Sen. Claire McCaskill, D-Mo., spoke out about the Violence Against Women Act on Friday, hoping to raise awareness about sexual domestic violence and encourage the House of Representatives to treat the legislation as a priority.
The reauthorization of the Violence Against Women Act cleared in the U.S Senate earlier this week in a 78-22 vote. The legislation is now up for a vote in the House.
Last year, the act was not reauthorized due to a lack of bipartisanship, McCaskill said at an event at the Boone County Courthouse.
“They did not see that it was urgent enough to be put into law,” she said. “The excuse they used last year is that they don’t want the gay and lesbian populations included."
Under reauthorization, gays and lesbians are included in the provisions. McCaskill said she thinks many Republicans oppose the act because of the new provision.
“I hope we can keep the pressure up,” she said. “And hopefully, the House of Representatives will change their minds and decided that it needs to be one of the most important priorities in the coming weeks.”
McCaskill also spoke about new guidelines in the act that address violence in American Indian and Alaskan native communities.
Currently, the criminal justice systems on American Indian reservations have no way of prosecuting attackers who do not live on reservations, even if it an attack is on an American Indian woman. McCaskill said she is concerned about this loophole.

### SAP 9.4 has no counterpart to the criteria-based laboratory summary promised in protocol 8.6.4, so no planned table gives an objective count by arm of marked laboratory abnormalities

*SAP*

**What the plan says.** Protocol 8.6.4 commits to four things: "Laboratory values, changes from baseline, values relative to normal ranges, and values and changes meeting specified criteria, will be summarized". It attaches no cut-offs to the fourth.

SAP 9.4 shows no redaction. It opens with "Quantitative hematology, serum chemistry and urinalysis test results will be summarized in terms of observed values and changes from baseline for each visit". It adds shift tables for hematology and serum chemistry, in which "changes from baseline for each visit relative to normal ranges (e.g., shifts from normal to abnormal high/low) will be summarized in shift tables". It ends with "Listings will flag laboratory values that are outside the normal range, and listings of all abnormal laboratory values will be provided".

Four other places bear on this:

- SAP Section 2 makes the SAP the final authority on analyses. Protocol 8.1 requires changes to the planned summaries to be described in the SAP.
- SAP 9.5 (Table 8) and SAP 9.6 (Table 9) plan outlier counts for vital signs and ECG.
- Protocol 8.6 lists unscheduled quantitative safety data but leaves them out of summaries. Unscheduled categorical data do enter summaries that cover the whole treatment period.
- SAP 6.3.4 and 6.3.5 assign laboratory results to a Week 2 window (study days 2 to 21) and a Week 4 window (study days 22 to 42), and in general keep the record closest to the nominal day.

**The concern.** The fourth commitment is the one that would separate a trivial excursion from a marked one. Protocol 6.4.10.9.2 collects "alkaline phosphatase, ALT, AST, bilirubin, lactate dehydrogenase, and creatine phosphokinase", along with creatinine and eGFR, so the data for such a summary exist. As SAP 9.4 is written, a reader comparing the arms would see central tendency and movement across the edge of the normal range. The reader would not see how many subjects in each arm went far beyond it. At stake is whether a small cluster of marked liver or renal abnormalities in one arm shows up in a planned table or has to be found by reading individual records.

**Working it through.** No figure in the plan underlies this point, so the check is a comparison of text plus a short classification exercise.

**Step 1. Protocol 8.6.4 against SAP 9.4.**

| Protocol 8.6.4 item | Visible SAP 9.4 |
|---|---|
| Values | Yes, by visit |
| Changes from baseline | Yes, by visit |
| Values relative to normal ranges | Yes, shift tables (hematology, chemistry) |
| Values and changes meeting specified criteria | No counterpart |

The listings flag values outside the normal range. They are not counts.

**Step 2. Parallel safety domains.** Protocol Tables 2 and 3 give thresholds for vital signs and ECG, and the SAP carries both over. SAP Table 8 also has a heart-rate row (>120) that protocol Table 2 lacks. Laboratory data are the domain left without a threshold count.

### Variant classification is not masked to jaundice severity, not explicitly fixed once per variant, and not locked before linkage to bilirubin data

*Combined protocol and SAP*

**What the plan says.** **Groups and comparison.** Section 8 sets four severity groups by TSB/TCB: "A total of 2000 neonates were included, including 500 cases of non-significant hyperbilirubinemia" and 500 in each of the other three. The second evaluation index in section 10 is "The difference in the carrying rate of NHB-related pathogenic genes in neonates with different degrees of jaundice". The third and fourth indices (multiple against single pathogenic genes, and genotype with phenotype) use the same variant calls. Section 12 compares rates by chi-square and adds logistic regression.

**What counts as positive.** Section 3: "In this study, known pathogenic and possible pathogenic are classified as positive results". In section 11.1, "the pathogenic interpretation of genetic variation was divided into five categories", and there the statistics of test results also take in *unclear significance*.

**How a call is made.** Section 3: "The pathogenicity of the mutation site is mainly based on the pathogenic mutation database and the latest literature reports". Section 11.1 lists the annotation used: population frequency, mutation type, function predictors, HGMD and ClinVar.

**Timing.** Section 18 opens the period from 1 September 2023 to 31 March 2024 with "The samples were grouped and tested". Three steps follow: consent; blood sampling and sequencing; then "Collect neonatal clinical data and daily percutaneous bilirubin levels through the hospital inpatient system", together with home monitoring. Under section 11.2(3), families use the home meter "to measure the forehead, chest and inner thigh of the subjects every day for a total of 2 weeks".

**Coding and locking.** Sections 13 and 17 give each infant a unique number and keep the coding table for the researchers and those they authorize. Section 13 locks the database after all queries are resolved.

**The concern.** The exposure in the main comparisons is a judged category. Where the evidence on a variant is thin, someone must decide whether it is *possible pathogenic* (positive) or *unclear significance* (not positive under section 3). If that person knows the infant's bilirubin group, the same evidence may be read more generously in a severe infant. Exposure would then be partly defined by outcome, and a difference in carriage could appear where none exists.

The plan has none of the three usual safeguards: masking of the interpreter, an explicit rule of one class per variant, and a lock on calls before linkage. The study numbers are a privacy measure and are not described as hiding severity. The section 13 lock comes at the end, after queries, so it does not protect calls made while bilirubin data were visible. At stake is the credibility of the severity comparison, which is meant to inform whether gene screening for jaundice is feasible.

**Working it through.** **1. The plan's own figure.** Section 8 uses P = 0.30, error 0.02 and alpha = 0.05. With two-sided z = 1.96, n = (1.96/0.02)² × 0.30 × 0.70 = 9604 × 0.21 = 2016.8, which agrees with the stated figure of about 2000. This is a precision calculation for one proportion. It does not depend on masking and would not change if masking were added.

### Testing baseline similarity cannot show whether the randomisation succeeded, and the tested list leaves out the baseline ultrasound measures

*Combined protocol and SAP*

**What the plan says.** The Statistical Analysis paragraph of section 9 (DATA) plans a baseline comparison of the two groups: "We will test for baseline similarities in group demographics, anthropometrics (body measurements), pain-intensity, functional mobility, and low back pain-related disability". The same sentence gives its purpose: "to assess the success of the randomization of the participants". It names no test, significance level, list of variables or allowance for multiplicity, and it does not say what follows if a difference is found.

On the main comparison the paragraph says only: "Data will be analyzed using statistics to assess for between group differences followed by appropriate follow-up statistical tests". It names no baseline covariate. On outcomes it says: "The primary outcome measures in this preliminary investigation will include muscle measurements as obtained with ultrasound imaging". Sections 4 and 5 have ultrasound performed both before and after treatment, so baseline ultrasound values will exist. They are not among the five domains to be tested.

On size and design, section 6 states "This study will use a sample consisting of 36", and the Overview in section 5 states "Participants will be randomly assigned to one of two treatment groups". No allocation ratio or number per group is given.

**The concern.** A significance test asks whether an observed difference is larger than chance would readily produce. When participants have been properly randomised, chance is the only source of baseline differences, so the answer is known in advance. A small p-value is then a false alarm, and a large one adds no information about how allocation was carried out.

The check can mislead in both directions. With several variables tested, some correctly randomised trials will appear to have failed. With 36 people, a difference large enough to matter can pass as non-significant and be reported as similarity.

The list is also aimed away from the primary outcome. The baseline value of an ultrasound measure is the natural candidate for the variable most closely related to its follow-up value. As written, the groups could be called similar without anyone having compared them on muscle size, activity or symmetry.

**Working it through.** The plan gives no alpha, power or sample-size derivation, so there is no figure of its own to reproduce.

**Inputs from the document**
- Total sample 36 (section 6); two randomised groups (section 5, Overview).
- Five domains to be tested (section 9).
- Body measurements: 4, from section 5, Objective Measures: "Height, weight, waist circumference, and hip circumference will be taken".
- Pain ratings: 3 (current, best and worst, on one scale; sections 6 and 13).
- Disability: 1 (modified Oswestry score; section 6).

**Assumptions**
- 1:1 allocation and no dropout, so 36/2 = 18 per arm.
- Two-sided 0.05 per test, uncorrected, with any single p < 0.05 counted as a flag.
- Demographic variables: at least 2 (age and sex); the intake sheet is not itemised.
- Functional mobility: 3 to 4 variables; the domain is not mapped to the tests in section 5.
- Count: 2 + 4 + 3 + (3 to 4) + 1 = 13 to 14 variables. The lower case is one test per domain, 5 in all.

The reauthorized bill would give governments on reservations the capacity to prosecute attackers.
Regardless of the resistance in the House, McCaskill said she is determined to keep pressure on legislators to pass the bill.
McCaskill said she and Colleen Coble, CEO of the Missouri Coalition Against Domestic and Sexual Violence, helped various organizations throughout the state conduct a survey on how many women and children were being treated at shelters, such as True North. The survey concluded that more than 3,000 women were helped in a 24-hour period throughout the state.
McCaskill urged people in Boone County to contact their representatives to support the legislation.
“What I want to do is to make sure that the people in Missouri understand what is at stake because I know how supportive Missouri is of this program,” she said. “If they realize that its getting hung up in partisan gridlock, I know that they will speak up and speak out about this legislation.”